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Ice Age and History of Surface Water in SW PA

Ice Age and History of Surface Water in SW PA.

Ice age

Map of Beringia
Current map of Alaska
Siberia and (current) Alaska

Map of North America
North America during Ice Age


The History of Surface Water

Because this region (and almost all of western Pennsylvania) is part of the Ohio River drainage system, it is important to understand some of the basic history of The Ohio. The precipitation that falls to the surface, about 36 " a year, makes its way to the Ohio River through a well-developed network of tributaries, and ultimately, the waterway ends up in the Mississippi and then the Gulf of Mexico. This, however, was not always the case.

Near the start of the current era, the Cenozoic, this region was most likely a low plain. It had  meandering streams flowing near base level and eroding laterally (in roughly the same channels as they are in now). Uplift occurred ( or sea level dropped), rejuvenating the streams, which began down cutting their channels 300-400ft. Over time, vertical erosion slowed and lateral cutting dominated.

One of the most interesting aspects of Pennsylvania rivers is that no major system empties into nearby Lake Erie. Even more interesting is why.

Erie Basin

Evidence suggests that past drainage from the area trended north along the ancestral Monongahela River into the St. Lawrence Basin. 

As it does now, the Monongahela flowed north to the area now known as Pittsburgh. It then continued northward into Beaver and emptied into the Erie Basin. During this time, the ancestral Ohio River was  a tributary to the  Monongahela. Using topographical maps or digital elevation models, like those below, you can trace the ancient Monongahela's channel. Locally, the past locations of the Monongahela, Allegheny, and  the Ohio stream channels present themselves as high terraces, referred to as the Parker Strath in Pittsburgh.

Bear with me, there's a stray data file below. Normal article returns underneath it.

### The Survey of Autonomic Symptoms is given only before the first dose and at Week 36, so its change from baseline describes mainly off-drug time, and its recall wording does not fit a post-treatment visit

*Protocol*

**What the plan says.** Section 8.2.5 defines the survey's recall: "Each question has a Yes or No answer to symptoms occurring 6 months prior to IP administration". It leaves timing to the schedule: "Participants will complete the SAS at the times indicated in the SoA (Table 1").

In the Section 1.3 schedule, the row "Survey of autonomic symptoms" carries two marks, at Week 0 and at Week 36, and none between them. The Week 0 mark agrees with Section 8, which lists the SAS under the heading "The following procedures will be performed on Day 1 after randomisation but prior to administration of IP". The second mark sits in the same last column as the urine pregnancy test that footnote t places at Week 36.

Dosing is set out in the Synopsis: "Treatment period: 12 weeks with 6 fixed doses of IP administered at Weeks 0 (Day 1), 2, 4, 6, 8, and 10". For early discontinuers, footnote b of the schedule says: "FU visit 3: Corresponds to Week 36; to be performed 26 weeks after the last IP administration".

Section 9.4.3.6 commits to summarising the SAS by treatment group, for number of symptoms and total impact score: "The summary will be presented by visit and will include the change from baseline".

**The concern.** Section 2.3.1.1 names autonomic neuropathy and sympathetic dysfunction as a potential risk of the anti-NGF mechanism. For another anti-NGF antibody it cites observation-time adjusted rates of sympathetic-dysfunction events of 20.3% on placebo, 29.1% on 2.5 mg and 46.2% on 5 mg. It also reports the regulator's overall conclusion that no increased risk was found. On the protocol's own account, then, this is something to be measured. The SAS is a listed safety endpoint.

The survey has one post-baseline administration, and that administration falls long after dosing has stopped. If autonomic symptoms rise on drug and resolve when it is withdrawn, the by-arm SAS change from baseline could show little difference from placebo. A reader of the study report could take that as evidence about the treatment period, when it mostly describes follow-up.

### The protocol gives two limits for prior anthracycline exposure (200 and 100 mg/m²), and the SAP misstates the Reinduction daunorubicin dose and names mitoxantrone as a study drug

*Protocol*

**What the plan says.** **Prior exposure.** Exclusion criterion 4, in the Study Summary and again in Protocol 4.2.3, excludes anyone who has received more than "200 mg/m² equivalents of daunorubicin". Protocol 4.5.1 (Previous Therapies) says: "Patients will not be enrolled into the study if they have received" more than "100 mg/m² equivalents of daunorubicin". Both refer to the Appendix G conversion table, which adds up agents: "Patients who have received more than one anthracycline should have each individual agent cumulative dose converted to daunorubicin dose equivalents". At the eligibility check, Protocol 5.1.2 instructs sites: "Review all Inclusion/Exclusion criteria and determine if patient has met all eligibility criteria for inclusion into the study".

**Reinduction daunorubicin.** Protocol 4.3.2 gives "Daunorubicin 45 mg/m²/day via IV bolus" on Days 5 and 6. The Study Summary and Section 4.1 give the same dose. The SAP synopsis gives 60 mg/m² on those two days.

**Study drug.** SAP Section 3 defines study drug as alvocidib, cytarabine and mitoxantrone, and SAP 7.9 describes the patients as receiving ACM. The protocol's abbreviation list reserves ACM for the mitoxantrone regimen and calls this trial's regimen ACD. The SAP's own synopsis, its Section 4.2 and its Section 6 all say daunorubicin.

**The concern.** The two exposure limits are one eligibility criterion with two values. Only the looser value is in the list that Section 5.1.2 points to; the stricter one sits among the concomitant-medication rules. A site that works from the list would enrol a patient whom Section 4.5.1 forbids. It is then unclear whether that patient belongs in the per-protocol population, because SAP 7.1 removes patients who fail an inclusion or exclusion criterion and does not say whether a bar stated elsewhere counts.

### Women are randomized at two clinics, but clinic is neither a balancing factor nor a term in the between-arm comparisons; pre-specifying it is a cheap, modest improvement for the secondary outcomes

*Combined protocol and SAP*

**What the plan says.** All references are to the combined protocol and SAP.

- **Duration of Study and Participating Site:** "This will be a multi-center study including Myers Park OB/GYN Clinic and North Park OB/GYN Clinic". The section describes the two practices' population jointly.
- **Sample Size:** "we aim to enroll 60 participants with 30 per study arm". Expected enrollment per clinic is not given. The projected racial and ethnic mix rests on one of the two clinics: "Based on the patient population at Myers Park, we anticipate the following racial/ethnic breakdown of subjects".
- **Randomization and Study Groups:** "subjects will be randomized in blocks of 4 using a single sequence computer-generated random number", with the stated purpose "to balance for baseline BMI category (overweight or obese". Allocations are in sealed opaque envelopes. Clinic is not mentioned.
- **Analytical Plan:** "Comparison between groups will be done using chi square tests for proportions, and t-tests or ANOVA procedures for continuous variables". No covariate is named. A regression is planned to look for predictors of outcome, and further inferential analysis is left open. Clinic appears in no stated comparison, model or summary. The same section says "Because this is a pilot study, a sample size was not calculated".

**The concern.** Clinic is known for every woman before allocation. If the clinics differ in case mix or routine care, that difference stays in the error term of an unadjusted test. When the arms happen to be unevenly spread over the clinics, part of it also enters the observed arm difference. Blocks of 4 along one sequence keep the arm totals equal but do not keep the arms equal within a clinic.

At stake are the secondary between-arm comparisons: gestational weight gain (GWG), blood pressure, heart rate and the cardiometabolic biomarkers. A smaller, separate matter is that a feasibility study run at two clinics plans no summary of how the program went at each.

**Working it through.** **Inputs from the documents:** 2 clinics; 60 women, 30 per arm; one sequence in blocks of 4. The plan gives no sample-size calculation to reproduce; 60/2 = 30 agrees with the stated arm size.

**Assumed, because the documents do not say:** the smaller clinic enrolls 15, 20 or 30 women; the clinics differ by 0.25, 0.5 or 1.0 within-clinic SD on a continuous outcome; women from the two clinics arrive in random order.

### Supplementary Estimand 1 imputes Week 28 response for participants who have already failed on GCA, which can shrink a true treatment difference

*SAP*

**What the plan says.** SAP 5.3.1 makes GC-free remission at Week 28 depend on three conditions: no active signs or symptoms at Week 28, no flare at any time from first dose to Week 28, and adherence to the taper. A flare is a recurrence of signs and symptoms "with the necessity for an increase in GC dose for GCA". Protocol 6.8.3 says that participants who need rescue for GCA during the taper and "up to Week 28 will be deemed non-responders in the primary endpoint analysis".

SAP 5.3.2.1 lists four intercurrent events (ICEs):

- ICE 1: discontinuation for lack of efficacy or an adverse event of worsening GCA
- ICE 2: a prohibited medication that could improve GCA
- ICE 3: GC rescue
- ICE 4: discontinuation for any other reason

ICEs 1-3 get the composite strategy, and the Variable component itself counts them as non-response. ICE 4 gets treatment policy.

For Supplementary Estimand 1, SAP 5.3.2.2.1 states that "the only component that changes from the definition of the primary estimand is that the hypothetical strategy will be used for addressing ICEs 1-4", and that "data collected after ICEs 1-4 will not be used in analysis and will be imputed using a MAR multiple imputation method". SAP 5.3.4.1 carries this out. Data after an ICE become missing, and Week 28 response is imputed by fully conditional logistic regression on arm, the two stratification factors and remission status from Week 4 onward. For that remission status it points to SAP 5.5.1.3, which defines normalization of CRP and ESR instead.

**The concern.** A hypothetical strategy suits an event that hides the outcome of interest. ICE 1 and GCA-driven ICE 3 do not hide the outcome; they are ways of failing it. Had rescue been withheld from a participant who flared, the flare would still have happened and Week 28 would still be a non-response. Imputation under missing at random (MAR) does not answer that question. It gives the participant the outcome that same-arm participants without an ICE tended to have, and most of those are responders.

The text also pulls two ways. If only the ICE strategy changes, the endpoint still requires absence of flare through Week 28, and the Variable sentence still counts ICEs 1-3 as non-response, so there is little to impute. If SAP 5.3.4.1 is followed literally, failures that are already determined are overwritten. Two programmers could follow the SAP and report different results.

Current and Past River Channels

The advance of the Illinoian Glaciers had a tremendous effect on this regions streams. The advancing ice acted as a natural dam and blocked the northerly flowing Monongahela River, creating a large lake. The lake became so deep that the river reversed its course and has flowed south ever since. 

The newly formed Ohio flowed along much of the southernmost edge of the glacier to Cincinnati, thus highlighting its extent. The retreating ice cause an uplift event and the areas sediment laden stream cut into their channel, leaving behind terraces which now serve to mark their former locations.

This change of direction sent the newly formed Ohio river south where it connects to the Big Muddy (Mississippi River). This makes it possible to ship materials from Canada (once New France), all the way to Louisiana, using mainly a boat. The gave it great strategic value, especially to the French in commerce and in War. Whatever European nation controlled The Ohio River  would ultimately control the new world.



Continue the Virtual Tour - The Native People

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